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Colonel General Ernst Udet (26 April 1896 17 November 1941) was the second-highest scoring German flying ace of World War I. He was one of the youngest aces and was the highest scoring German ace to survive the war (at the age of 22).
His 62 confirmed victories were second only to Manfred von Richthofen, his commander in the Flying Circus. Udet rose to become a squadron commander under Richthofen, and later under Hermann Gring.
Following Germany's defeat, Udet spent the 1920s and early 1930s as a stunt pilot, international barnstormer, light aircraft manufacturer, and playboy. In 1933, he joined the then-ruling Nazi Party and became involved in the early development of the Luftwaffe. He used his networking skills to become appointed director of research and development for the burgeoning air force. He was especially influential in the adoption of dive bombing techniques as well as the Stuka dive bomber. By 1939, Udet had risen to the post of Director-General of Equipment for the Luftwaffe. However, the stress of the position and his distaste for administrative duties led to an increasing dependence on alcohol.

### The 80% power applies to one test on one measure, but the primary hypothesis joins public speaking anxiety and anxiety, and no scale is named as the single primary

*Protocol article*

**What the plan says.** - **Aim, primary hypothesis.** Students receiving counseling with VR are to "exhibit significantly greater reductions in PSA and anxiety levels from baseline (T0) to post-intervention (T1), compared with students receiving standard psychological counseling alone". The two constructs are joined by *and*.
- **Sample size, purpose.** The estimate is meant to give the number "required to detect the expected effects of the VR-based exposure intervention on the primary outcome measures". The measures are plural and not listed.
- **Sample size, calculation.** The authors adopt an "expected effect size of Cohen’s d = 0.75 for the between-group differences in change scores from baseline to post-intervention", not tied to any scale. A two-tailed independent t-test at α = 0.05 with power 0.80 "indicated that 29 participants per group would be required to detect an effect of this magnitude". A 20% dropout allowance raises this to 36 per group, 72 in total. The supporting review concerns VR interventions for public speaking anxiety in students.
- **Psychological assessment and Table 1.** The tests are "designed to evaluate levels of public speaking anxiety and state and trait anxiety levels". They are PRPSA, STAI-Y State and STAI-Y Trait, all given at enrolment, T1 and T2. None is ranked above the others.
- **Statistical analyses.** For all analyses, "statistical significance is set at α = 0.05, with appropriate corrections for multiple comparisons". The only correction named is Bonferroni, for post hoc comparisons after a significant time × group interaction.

When World War II began, the Luftwaffe's needs for equipment outstripped Germany's production capacity. Udet's former comrade Hermann Gring first lied to Adolf Hitler about these material shortcomings when the Luftwaffe lost the Battle of Britain, then deflected the Fhrer's wrath onto Udet.
Operation Barbarossa, when Germany attacked the Soviet Union to open a second front in the war, appears to have been the final straw for Udet. On 17 November 1941, he committed suicide by shooting himself in the head.
Udet's suicide was concealed from the public, and at his funeral he was lauded as a hero who had died in flight while testing a new weapon.